In the first years of the 20th century John McBride worked as a "laborer" for the Department of Docks. He earned 31.25¢ per hour in 1905, or about $9.50 an hour today. At the time Vincenzo Benincasa was trying hard to elevate himself from his humble immigrant beginnings. That year he was enrolled as a junior at Columbia University's College of Pharmacy.
The names of McManus, McBride, Cristalli and Benincasa reflected the mixed Irish and Italian demographics of the neighborhood at the time. There were those among those immigrant communities who took advantage of their own countrymen's naivete, however. Among them was Dr. Salvatore Magnoni who lived and ran his private practice at No. 219-221 Grand Street.
On May 25, 1907 the New-York Tribune reported on an investigation into "irregularities" within the medical community which it said "may develop into trouble of considerable magnitude." The article pointed out the case of "an Italian" who had paid exorbitant fees to Dr. Magnoni and to Bellevue Hospital.
"Dr. Salvatore Magnoni, of No. 219 Grand street, said the man had been under his treatment, and for a month's services he had charged him $50." That initial fee would be equal to $1,400 today. The New-York Tribune reported "As the case was an aggravated one, he said he told him to go to Bellvue." The patient was charged another $50 for admission, and "agreed to pay $50 more for treatment." Dr. Magnoni was called in on the case, and he again charged $50. The immigrant patient's medical bill had now climbed to the equivalent of $5,610 today.
Dr. Magnoni was unapologetic. "So far as I am concerned the proposition was one between patient and private physician, and I deem every act of mine proper."
The doctor's unscrupulous treatment of his neighbors finally went too far. In 1913 he began receiving anonymous threatening letters. And then on November 2 Louis Guadaza ran up to Patrolman Moffett and told him there was a suspicious looking cigar box in the hallway of No. 221 Grand Street. "The patrolman found the infernal machine lying just outside the door to Dr. S. Magnoni's flat," reported the New-York Tribune.
A protruding fuse had burned to within half an inch of the box. "Moffett grasped the sputtering thing and snuffed out the sparks. When he opened the box he found four sticks of dynamite." It was taken to the Bureau of Combustibles where it was deemed "of a particularly dangerous nature."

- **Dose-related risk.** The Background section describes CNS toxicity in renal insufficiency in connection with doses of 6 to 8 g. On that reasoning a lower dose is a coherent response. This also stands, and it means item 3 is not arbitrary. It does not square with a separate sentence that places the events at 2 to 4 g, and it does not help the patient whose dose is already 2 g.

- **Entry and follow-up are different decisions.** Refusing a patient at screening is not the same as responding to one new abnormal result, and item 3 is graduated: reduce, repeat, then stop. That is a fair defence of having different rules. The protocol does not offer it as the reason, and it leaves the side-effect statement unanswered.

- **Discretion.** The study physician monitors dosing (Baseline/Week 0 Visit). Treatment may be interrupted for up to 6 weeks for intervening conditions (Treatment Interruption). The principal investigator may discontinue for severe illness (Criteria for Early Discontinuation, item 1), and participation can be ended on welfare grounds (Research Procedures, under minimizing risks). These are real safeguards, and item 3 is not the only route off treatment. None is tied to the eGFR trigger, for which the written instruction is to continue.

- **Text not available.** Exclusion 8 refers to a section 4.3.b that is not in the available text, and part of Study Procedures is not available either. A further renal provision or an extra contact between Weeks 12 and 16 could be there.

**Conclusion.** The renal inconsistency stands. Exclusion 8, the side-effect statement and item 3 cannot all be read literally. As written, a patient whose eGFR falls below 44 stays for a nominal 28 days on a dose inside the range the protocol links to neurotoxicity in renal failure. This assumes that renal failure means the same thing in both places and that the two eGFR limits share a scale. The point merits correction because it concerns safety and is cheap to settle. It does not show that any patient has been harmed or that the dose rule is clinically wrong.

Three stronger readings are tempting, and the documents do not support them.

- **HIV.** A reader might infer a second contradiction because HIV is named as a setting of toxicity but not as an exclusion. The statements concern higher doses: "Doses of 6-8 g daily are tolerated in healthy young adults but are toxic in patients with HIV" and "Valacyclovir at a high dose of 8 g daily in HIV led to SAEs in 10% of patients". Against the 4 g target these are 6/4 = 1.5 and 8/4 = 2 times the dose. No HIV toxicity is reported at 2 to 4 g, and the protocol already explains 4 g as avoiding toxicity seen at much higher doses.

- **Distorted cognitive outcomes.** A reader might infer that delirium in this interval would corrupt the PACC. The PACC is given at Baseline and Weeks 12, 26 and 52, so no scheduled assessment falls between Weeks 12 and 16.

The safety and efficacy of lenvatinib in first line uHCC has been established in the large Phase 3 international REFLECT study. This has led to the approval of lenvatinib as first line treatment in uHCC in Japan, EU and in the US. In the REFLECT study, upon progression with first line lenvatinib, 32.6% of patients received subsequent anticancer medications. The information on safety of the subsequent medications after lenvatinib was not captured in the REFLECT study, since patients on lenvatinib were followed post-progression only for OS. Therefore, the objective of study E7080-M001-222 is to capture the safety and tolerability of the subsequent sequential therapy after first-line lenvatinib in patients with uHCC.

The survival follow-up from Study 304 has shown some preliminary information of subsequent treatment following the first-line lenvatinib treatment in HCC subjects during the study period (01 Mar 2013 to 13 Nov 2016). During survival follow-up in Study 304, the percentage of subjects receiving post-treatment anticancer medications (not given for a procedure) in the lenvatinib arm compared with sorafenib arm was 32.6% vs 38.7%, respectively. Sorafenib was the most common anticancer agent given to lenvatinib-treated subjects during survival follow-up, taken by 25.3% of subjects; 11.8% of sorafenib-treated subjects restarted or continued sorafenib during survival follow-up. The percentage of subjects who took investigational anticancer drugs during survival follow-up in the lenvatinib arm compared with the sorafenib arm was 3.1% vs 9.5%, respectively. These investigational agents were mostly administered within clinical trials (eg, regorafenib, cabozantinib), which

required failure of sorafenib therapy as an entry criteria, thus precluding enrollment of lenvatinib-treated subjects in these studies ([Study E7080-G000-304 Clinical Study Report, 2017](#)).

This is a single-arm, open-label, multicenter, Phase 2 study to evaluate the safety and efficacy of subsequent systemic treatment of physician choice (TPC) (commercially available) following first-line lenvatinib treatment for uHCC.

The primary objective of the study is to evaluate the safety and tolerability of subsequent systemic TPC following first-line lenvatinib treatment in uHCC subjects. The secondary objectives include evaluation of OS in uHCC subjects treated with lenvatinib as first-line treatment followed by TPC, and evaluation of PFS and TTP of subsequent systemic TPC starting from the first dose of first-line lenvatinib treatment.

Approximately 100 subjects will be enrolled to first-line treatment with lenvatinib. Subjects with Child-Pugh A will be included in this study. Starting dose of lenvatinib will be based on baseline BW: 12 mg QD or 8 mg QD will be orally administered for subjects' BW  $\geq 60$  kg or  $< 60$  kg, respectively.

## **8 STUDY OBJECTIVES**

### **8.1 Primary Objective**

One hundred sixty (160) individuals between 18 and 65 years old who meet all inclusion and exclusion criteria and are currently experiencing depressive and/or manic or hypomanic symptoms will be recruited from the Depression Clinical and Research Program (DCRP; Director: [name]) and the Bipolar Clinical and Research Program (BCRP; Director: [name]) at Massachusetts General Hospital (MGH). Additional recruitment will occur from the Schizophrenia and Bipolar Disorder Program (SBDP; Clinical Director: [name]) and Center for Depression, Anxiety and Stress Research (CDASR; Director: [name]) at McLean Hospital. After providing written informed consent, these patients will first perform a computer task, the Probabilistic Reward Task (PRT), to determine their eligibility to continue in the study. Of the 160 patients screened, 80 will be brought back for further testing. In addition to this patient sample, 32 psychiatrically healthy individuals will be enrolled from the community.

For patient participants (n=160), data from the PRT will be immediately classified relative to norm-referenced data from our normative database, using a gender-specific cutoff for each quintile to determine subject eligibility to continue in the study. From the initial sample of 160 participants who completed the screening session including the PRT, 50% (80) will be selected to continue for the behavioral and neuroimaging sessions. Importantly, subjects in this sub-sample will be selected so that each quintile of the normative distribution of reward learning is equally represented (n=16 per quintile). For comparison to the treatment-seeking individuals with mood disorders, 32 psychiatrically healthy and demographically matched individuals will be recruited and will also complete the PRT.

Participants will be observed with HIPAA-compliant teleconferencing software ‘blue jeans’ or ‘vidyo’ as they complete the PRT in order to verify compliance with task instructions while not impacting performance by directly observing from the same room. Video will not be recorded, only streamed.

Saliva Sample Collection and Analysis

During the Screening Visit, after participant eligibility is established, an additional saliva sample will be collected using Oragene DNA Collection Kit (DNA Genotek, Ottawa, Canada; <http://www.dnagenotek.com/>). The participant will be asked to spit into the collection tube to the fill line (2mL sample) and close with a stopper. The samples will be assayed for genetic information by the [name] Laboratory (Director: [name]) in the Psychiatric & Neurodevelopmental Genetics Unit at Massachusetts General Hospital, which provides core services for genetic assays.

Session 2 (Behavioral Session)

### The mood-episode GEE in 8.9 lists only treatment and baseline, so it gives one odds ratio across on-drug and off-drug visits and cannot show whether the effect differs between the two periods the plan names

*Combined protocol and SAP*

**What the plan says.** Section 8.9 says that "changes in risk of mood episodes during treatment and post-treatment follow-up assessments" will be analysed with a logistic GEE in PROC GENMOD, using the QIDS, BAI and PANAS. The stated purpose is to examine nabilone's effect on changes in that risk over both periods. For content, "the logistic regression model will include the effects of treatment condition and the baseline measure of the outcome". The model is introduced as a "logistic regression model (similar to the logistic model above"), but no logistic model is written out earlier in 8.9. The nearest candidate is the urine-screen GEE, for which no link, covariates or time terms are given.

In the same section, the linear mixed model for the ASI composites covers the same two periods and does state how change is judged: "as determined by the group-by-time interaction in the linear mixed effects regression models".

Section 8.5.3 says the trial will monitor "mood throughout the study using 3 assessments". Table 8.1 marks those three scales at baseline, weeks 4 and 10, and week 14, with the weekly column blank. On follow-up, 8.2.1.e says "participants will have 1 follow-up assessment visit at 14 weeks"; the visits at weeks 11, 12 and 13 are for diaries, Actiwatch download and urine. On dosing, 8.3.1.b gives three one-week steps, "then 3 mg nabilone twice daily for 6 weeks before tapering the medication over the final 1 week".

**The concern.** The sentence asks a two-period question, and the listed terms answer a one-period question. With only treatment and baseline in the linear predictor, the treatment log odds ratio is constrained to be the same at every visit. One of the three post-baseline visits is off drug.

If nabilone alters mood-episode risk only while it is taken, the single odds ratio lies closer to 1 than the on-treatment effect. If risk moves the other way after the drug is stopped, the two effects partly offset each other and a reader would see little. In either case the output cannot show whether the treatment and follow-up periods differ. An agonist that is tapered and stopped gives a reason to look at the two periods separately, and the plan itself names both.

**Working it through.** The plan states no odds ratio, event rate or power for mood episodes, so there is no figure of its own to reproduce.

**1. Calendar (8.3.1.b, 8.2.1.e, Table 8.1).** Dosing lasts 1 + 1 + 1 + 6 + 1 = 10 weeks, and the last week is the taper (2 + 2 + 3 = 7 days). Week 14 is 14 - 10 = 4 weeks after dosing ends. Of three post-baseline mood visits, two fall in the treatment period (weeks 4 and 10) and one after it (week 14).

|The chamfered entrance to the store was still evident in this tax photograph taken around 1941. photo via NYC Dept of Records & Information Services|
The Carlino family lived in No. 221 in 1922 when 17-year old John Carlino got himself into serious trouble. He and three friends, James Cusano, Anthony Masceto, and Jasper Scalofano decided to break into the olive oil and cheese store of Sabella Brothers around the corner on Elizabeth Street. Cusano, who was 18-years old, led the gang and his plan was to saw through the iron bars of the cellar window to gain access.
Patrolman Michael Healy noticed the four youths loitering around the store and approached. James Cusano assumed that cops could be bought and asked him "Will you stand for a little job?"
"What kind?" asked Healy.
Cusano explained the plan. "Sure, at your own risk," said the officer and he walked to the corner to stand lookout. When out of eyesight he went to the police signal box and asked for reinforcements. As the boys were herded into a police vehicle, one of the detectives could not hold back his astonishment at Cusano's impertinence: "Were you ever in a lunatic asylum or hit over the head?"
As the decades passed, the Grand Street neighborhood declined. Already suffering neglect, No. 221 was devastated by a fire in March 1963. The tenants of the twelve apartments went to the homes of friends and neighbors. The New York Times reported "Five months later they were still homeless. The building had no water, gas or electricity."
The tenants sued the landlord to force him to make repairs, but with no success. It was seized by the city, which spent $39,350 on repairs. But while the tenants now could return to their three- and four-room apartments, they faced a rent increase of up to 62 percent. The lowest rent, which had been $25.30 a month, rose to $40.82 (or, in today's terms, from $211 to $314).
In 1970 the city auctioned the property with a minimum bid of $18,000. It received a renovation in 2013 which resulted in offices on the second floor, three apartments each on upper floors. E. Sniffen's handsome 1883 building once again attracts attention for the right reasons.
photographs by the author